The National Climatic Data Center has a web page that generates the snowfall climatology and extremes for any U.S. state except Hawaii (sorry).
From there you can pick a state and look at state-wide numbers like who had the greatest 1-day snowfall (24 inches at Coatsburg IL on Feb. 28, 1900) or the great snow depth (39 inches at Antioch on Jan. 16, 1979). You can also pull up more detailed station by station analysis of snowfall including averages and dates of the earliest and latest snowfall, etc.
Besides the cold temperatures, one of the initial signs of winter is that first snowfall. Parts of Iowa, Wisconsin, and Indiana have already seen their first snow. In the figure below are the median dates of the first measurable snowfall (greater than or equal to a tenth of an inch) of the season in Illinois.
Think of the median date as the date by which we have seen snow in 50 percent of the cases during the period between 1971 and 2000.
In northern Illinois, the first snowfall occurs around Thanksgiving. In far southern Illinois, you have to wait until sometime in mid-December.
In about 10 percent of the cases, the first measurable snow can occur as early as November 5 in northern Illinois to November 20 in far southern Illinois.
This is Winter Preparedness Week (November 14-20, 2010). As I write this, a major winter storm is moving through Minnesota and Wisconsin, so it is never too early to start preparing for winter conditions in Illinois.
Winter Storm Preparedness Guide
The Illinois Emergency Management Agency has teamed up with the National Weather Service and the American Red Cross to develop a Winter Storm Preparedness Guide (pdf). It provides information on winter storms, forecast terminology, and how to plan at home, work, school, and while on travel.
Having survived 50 winters in Missouri and Illinois, here is my short list of things to consider:
be alert to the current weather and forecasts – my family and I spent one Christmas Eve in a hotel in Springfield IL because I underestimated the snowfall and overestimated the ability of other drivers to drive in the snow;
dress appropriately – invest in a good coat, warm gloves, boots, hat, and scarf, you will be better prepared (and happier) in cold and snowy conditions;
be flexible in your travel plans – go early, stay later, or don’t go at all to avoid severe winter weather;
be prepared to be stuck at home for a few days – keep up stocks of food, water, and any medications;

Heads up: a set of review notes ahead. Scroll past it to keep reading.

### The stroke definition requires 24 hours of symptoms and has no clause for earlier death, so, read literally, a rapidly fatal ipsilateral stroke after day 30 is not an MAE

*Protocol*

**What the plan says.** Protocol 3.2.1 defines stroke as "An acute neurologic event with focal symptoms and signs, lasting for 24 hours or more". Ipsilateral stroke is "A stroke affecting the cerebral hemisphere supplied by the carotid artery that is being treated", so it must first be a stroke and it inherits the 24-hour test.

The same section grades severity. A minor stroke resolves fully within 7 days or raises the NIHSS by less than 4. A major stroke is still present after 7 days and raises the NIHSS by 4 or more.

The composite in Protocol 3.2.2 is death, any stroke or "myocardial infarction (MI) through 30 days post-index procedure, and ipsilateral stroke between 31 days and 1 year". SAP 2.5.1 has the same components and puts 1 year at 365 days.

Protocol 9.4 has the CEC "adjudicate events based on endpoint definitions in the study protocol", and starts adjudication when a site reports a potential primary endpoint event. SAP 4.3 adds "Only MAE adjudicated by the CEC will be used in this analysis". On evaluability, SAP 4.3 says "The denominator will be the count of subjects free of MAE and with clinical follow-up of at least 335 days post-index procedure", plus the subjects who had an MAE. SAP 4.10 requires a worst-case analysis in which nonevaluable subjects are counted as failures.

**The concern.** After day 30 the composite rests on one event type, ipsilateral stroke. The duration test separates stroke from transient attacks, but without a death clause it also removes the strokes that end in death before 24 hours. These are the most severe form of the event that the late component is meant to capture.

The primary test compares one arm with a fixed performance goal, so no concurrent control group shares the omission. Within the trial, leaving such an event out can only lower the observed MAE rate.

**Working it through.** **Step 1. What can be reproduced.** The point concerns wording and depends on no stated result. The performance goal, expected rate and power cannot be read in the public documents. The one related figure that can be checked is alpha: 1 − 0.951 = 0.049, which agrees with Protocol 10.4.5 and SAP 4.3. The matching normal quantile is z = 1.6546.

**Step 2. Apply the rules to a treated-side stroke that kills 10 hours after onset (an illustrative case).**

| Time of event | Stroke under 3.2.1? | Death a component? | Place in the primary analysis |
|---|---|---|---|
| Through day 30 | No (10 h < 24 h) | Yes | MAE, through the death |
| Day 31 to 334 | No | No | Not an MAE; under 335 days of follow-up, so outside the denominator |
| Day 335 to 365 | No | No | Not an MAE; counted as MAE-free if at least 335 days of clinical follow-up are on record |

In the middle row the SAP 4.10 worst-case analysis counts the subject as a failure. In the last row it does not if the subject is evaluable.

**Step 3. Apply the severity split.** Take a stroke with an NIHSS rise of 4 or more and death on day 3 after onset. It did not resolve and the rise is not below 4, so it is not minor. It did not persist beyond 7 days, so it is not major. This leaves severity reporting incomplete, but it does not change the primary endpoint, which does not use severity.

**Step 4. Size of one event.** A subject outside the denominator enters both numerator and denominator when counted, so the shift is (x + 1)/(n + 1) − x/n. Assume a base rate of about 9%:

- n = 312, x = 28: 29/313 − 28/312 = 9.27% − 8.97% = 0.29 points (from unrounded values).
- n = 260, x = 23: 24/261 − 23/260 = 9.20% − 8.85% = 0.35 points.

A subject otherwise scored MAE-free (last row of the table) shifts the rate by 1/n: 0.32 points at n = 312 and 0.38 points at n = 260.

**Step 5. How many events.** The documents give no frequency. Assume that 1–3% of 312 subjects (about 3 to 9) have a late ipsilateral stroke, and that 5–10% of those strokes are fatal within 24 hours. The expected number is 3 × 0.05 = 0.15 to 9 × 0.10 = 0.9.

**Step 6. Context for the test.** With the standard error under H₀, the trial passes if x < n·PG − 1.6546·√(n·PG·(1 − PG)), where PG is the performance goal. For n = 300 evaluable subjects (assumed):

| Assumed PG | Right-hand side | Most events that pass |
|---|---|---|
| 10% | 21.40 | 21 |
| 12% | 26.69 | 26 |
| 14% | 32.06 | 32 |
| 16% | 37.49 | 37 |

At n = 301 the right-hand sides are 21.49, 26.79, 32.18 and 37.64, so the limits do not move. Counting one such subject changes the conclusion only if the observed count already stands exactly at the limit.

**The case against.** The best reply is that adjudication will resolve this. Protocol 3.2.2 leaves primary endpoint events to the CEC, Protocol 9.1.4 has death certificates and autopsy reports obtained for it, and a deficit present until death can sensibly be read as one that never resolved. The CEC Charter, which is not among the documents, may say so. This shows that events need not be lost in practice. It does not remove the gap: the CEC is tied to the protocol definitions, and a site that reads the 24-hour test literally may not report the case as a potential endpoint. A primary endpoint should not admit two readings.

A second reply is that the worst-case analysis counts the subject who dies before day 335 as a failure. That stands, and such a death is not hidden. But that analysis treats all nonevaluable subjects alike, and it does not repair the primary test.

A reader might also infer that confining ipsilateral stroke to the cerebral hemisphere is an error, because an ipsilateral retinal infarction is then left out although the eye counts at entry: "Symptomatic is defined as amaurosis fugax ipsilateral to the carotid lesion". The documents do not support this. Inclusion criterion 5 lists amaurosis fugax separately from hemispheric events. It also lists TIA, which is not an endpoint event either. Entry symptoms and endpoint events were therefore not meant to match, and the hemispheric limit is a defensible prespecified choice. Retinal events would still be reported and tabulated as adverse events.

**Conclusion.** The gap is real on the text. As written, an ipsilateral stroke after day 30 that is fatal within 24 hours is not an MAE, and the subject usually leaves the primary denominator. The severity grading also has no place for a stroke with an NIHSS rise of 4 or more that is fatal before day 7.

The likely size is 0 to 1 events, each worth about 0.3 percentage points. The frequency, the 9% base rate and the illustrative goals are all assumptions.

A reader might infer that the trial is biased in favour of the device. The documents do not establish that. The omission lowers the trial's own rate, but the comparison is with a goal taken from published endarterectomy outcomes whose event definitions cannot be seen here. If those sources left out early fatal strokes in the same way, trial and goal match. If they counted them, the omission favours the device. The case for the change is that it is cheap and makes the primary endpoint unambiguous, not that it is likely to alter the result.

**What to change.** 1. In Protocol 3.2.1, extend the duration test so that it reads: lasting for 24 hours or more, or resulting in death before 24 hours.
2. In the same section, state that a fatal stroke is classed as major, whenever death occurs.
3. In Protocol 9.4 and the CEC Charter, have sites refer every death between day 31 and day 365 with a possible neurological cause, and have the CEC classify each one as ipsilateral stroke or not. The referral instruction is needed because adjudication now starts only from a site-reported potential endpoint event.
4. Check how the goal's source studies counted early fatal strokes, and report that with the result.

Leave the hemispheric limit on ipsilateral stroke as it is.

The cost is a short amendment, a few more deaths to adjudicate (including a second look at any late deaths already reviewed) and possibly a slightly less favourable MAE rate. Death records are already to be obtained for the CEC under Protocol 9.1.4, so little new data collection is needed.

be careful with heaters and fireplaces – many home fires and carbon monoxide poisonings have been the result of improper operation of space heaters, fireplaces, or using inappropriate devices such as barbecue grills. Trust me on this one – my father-in-law was the fire chief so I heard all the stories.
As a historical footnote, the concept of a winter preparedness week started at the Illinois State Water Survey in response to the severe winters of the late 1970s and early 1980s. It was done in partnership with the Illinois Department of Energy and Natural Resources and the Illinois Emergency Management Agency. Winter preparedness week was expanded through the National Weather Service, beginning around 1990.
CHAMPAIGN, Ill. – Based on preliminary data in Illinois, the statewide average temperature for February 2010 was 25.1 degrees, 5.1 degrees below normal. Snowfall for February was above normal. Amounts ranged from 6 inches in southern Illinois to over 18 inches in the Quad Cities and Chicago areas.
The cold February, along with colder-than-normal temperatures in December and January, made this the 19th coldest winter on record. The 3-month average temperature was 25.3 degrees, 2.9 degrees below average. Winters in the late 1970s were still much colder with a virtual tie between the winter of 1977-1978 at 19.6 degrees and the winter of 1978-1979 at 19.9 degrees.
Winter snowfall totals (December—February) ranged from about 45 inches in northeast Illinois to just under 15 inches in southern Illinois. This was 1 to 3 inches above normal for southern Illinois to over 10 inches above normal in northern and western Illinois. Wintertime precipitation, both rainfall and the water content of snow, measured 7.04 inches and was 0.35 inches above normal.
The latest National Weather Service outlook for March calls for an increased chance of below-normal temperatures in the southern two-thirds of Illinois. It also calls for an increased chance of drier-than-normal conditions for the month. See the Climate Prediction Center page.